San Francisco-based Salesforce announced improvements to the building-block functionality of its Service Cloud with today's introduction of Service Cloud Lightning Snap-ins.
These software developer kits (SDK) for mobile and web offer solutions for such features as Cases, Knowledge, Live Chat, SOS and Tap-to-Call.
Users that want to add, say, Live Chat service to a website, or Tap-to-Call to an e-commerce site, can drop in the code snippet or SDK and — according to the company — more or less immediately deploy the functionality.
"It is extremely easy to deploy, which was one of our main focuses with Snap-in, in case you couldn’t tell from the name," Eric Bensley, director of product marketing at Salesforce, told CMSWire.
"They come out of the box with great UIs for customers."
Pushing the Limits of Customer Service
The CRM giant also introduced an SOS Snap-in for two-way video chat. Salesforce debuted the SOS tool in 2014 for its Service Cloud.
SOS is a button embedded in an app's interface, and as the name suggests, customers hit it for assistance. A live agent responds to the customer, usually through live video assistance if available on the device.
This particular Snap-in lets companies drop in an enhancement to SOS that allows customers to aim their two-way camera at the product they need help with so the rep can see exactly what the customer is talking about, while still continuing the call.
It's another front, or mini-front, in the customer service wars.
Increasingly, companies are differentiating themselves with service, Bensley said. They approach service not only with customer-friendly policies but also with — and this is key — unified customer-friendly channels. Industry statistics show that 61 percent of consumers use multiple channels to resolve a single customer service issue. Companies need a platform that supports and integrates these channels.
To state the obvious, Salesforce hopes to see Lightning become that platform.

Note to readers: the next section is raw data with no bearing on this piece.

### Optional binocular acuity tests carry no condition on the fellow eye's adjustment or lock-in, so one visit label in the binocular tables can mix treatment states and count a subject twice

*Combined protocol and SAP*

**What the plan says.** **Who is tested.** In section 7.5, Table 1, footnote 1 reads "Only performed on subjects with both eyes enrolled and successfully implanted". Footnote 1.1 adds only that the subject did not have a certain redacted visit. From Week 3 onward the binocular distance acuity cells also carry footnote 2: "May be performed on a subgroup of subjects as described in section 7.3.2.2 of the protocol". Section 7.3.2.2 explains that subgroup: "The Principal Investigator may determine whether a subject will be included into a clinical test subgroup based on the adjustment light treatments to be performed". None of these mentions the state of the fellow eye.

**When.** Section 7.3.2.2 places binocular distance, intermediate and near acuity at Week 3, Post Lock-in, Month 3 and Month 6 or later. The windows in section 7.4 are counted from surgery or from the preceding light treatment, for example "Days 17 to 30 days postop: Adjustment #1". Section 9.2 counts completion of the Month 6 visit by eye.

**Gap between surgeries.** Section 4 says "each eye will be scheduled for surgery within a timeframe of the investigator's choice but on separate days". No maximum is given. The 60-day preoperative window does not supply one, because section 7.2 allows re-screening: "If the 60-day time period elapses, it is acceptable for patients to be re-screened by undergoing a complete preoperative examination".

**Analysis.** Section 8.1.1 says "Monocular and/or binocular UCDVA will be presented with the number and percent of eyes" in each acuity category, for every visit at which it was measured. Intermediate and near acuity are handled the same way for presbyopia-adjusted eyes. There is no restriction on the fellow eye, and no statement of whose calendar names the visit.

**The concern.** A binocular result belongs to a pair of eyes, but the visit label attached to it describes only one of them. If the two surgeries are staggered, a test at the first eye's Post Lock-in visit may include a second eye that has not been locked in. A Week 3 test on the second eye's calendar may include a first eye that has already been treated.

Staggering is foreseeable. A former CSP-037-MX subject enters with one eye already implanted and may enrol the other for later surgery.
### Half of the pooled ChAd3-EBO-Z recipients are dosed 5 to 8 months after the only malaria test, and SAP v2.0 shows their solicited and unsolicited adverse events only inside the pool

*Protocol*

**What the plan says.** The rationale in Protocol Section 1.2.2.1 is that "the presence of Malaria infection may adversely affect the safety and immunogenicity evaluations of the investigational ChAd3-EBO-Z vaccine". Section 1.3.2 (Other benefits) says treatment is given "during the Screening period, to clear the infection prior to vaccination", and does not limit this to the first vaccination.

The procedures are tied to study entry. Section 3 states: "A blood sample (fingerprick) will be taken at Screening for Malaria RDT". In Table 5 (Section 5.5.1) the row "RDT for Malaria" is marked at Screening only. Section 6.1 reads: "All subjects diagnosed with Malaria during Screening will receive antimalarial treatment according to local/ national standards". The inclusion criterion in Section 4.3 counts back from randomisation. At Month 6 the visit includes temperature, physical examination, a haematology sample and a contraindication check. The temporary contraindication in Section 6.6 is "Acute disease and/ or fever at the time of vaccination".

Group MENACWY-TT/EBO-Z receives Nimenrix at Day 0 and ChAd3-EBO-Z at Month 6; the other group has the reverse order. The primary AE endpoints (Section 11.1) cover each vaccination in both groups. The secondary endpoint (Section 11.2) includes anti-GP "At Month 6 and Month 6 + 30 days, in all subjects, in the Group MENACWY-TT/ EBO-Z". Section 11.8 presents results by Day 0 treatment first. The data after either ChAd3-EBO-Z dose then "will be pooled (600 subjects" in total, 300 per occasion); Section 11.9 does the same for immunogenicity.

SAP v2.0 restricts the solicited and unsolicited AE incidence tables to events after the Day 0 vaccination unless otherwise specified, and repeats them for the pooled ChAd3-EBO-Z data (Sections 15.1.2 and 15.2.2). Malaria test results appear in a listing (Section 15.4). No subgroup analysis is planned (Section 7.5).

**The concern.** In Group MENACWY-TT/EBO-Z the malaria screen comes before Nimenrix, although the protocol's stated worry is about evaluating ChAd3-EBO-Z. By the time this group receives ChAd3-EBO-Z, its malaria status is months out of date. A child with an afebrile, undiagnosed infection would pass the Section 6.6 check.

From Internal App Builder to Low-code User Tool
To that end Salesforce is moving the three core components of its CRM stack to the Lightning platform. The platform already includes the Sales and Service Clouds, with marketing set to join next month.
It has been an interesting — not to mention speedy — evolution of the Lightning platform, which started out as a low-code, drag-and-drop internal app builder for employees. This current iteration of Lightning — Salesforce had released an earlier version which it reworked — debuted at Dreamforce 2015.
This iteration is mostly based on open source, specifically the Aura Framework, which can be found on GitHub. Aura, briefly, is for developing dynamic web apps for mobile and desktop devices.
Salesforce made a smart decision by building Lightning on Aura as it allows developers to build apps completely independent of the data in Salesforce. Or, as Salesforce explained at the time, "Lightning allows business users to create user experiences without code. Using prebuilt, reusable building blocks users can create their own interaction experiences."
It quickly realized that end users might want to create their own interaction experiences too. From that realization it was a short path to the current iteration. Tweaks to the features made them outward facing and a tad bit more consumer friendly.
“We had been getting feedback from the customer about wanting a simplified way to customize applications with these features," Bensley said. "So we gave them the Lightning platform."
Title image Eutah Mizushima